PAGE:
In Memoriam + Alexander Dmitry Frese
November 7, 2022
St. Luke 15:11-32
In the name of the Father and of the + Son and of the Holy Spirit. Amen.
The parable of the prodigal son is probably the most quintessential, important, and central parable or allegory of all of Christendom. Its central refrain – “My son was dead and is alive. He was lost and is found.” – is certainly programmatic for every one of us. We were dead in our trespasses and made alive by the grace of God delivered in Holy Baptism. We were lost and heard the Shepherd’s voice in Holy Scripture and knew Him to be gracious, forgiving, reconciling.
The thesis of the parable is clearly that the father’s love is steadfast. The parable, of course, is intimately familiar to every one of us.
The younger son is openly wicked, foolishly wicked, going to his father and saying, in essence, “I wish that you were dead so that I could have your stuff. I want your stuff, not your company. I want your stuff, not your name, not your legacy. I want your stuff. And I want it in another country.”
The father is inhumanly patient and kind, supernaturally generous. He hands it over. Off goes the son for riotous living. And thank God for the famine and swine and pods on which they feed.
But the father, in the midst of that, is patient and steadfast. So if the son were asked before the famine, “Who is your father?” he would say, “I have no father. My father is dead to me. I am my own man. This is my stuff.”
But what if the father were asked, at the very same time, “Is that your son?” “Of course it is. Of course that’s my son. He has my name. I gave it to him. He may disown me. He may run off to a far country, but he is mine and I do not forget.”
But there is a famine, there are pigs to be fed, and the boy comes to his senses. But the father doesn’t know. If the son is true to his character, we expect he is returning because he has wasted everything and he wants more.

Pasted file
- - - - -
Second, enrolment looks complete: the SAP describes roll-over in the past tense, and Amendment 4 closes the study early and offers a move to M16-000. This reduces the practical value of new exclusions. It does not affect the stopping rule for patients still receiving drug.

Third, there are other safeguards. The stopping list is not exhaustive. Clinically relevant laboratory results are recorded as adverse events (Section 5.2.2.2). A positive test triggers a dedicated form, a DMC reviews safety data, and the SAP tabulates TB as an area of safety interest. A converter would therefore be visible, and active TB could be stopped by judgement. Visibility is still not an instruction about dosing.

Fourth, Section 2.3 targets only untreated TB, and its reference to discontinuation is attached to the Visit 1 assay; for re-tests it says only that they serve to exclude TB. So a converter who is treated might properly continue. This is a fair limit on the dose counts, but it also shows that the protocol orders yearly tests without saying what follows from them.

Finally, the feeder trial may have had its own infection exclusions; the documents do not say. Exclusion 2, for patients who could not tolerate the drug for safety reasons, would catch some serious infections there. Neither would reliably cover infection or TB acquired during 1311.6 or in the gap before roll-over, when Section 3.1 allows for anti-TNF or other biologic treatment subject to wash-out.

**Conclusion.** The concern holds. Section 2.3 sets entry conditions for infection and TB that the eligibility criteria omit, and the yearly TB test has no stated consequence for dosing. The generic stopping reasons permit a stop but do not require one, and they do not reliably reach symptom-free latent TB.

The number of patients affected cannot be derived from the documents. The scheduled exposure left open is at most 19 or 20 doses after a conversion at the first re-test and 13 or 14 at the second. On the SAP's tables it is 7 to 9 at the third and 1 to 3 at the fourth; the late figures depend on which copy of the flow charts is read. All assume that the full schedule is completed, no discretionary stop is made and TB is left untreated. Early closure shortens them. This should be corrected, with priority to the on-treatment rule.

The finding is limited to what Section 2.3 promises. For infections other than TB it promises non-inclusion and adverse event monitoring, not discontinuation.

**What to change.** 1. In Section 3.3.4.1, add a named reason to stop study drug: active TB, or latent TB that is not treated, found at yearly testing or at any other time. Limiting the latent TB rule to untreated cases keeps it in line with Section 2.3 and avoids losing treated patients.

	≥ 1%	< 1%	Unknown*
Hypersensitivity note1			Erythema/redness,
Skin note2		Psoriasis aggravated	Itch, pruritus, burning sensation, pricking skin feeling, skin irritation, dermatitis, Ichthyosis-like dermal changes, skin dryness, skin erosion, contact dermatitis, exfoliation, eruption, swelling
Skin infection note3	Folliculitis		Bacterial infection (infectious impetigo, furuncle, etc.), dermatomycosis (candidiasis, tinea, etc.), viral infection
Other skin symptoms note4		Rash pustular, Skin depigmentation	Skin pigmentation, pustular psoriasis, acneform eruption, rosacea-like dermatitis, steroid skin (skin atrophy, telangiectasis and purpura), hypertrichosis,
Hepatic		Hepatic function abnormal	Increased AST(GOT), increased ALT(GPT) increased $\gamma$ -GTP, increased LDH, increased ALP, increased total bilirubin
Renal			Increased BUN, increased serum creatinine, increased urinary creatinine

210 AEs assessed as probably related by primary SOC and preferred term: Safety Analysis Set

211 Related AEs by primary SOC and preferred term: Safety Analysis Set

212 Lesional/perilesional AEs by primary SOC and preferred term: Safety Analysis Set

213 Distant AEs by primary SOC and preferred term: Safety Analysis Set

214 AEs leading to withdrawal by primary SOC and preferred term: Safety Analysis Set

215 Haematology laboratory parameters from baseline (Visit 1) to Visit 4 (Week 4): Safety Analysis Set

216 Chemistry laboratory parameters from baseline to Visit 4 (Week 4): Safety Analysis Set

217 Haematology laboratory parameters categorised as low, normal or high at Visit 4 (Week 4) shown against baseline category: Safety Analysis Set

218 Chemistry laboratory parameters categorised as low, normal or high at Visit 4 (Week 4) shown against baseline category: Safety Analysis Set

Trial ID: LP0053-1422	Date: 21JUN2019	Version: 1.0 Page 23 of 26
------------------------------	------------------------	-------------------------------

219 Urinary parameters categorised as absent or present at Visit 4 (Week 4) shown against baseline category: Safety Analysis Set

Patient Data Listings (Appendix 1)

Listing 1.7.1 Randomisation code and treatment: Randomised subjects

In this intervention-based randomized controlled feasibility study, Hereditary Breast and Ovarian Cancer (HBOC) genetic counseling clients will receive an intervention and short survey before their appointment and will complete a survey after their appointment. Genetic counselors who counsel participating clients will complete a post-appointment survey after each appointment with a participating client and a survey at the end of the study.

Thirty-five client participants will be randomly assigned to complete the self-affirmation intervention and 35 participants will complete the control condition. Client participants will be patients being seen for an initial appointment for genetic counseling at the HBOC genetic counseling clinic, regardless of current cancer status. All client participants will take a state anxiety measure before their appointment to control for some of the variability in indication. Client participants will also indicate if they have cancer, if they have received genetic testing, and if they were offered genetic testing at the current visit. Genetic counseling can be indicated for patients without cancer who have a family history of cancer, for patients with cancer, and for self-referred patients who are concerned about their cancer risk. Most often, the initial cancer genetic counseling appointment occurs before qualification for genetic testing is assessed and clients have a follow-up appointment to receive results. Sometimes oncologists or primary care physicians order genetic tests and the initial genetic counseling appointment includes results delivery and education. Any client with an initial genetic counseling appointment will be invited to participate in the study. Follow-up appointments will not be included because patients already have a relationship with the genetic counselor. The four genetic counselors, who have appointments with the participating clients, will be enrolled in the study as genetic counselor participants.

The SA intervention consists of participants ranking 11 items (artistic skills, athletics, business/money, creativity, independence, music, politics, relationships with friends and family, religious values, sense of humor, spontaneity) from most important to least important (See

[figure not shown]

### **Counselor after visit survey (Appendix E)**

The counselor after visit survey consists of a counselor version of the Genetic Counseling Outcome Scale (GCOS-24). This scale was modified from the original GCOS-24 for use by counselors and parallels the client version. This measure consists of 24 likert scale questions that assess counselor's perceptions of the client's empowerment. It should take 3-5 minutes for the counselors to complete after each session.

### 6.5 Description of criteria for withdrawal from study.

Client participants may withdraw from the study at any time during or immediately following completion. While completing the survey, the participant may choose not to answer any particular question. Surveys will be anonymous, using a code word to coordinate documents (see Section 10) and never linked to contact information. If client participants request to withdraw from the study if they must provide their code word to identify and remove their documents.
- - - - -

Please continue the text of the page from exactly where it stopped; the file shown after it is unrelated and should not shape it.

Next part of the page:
But the father has compassion. Before he hears a word of regret or sorrow, apology or repentance – before he hears a word, he says: “This is my son.” And out he runs in compassion, throwing his arms around his neck, kissing him.
And then the son does give an apology, a repentance: “I am not worthy to be called your son.” And the father doesn’t even respond because it’s such a ridiculous statement. Since when did being a son have anything at all to do with worthiness? Never. He was his son the whole time. He’s not just called his son; he is his son.
So the father tells the servants, “Get the ring, get the robe, get the sandals, kill the fatted calf. It’s time to be merry. My son who was dead is alive. He was lost and he is found.”
And the father has another son. It’s not a zero-sum game; the father has plenty of love for both of them. And he wants them to be reconciled and to live together in peace, in fellowship with him and with one another, supporting one another, encouraging one another, rebuking and remonstrating when necessary – but for the sake of love.
So now the refrain changes ever so slightly. The older son in his pride says, “Your son has done this terrible thing.” And the father says, “Your brother – my son – your brother was dead and is alive, was lost and is found.”